In 2011, Reynolds’s estranged wife’s daughter-in-law, Jula Connatser, who once worked for Cancer Fund of America, founded her own nonprofit, called the American Association for Cancer Support. It was not named in the FTC’s suit but is reportedly under investigation by the state of Tennessee. As of now, it has not been accused of wrongdoing and is operating freely in Knoxville.
Money on Mute: The American Red Cross
[dropcap]E[/dropcap]ven the best nonprofits can fail the public by not being up-front about how they’ve spent donors’ money. When a 7.0-magnitude earthquake struck Haiti in 2010, killing some 100,000 people and leaving more than a million homeless, Americans were quick to open their wallets, many reaching for their favorite charity, the American Red Cross, in the same way they’d reach for Coca-Cola when they wanted a soda. After the acute phase of the disaster, other groups whose coffers were full began turning away money, but the Red Cross continued fund-raising aggressively, ultimately pulling in $488 million worth of donations, more than any other organization. A year after the disaster, as part of its Haiti relief, the charity announced that it expected to spend $100 million on “construction of permanent homes and community development projects.”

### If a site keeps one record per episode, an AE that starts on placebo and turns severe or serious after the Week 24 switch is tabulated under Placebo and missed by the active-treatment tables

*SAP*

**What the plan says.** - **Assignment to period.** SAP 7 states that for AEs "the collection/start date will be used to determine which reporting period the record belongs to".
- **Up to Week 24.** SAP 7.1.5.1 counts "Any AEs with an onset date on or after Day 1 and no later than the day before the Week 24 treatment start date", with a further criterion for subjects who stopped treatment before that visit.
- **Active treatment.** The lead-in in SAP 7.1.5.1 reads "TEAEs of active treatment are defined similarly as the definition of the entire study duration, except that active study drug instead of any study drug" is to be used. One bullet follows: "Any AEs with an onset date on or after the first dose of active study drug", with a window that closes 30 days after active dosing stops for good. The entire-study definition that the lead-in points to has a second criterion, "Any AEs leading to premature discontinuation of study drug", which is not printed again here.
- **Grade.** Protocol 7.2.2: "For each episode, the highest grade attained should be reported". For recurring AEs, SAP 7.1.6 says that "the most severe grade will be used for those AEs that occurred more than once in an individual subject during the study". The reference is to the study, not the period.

Four years later, NPR and ProPublica made this stunning accusation: Despite having spent nearly half a billion dollars, the American Red Cross had built a grand total of six new homes in Haiti. The Red Cross has since explained that those six homes were a modest pilot project and that when faced with the on-the-ground realities—a cholera outbreak, the nation’s confounding land-title system, corruption, security issues—the group had changed its plans. But by now, donors and the public were demanding details about exactly what had gone on in Haiti—and the American Red Cross was not satisfying the clamor.
Instead of opening its books, the charity has disclosed its spending only in broad categories, without getting down to the specifics (a spokesperson told Reader’s Digest that it hasn’t provided a more granular breakdown because of lack of public appetite for such detail).
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Much of the group’s spending on shelter in Haiti was on projects carried out by distributing funds to nearly 50 partner aid groups (including Habitat for Humanity and Save the Children), each of which took a cut for administrative costs. As ProPublica and NPR reported, in one case, the American Red Cross forwarded $6 million to the International Federation of the Red Cross (IFRC) to subsidize rent for people who had been living in tents. IFRC took out 26 percent for “administration,” and on top of that, the American Red Cross took its standard 9 percent for “program management.” In another case, the American Red Cross took a full 24 percent for costs incurred while managing another group’s efforts.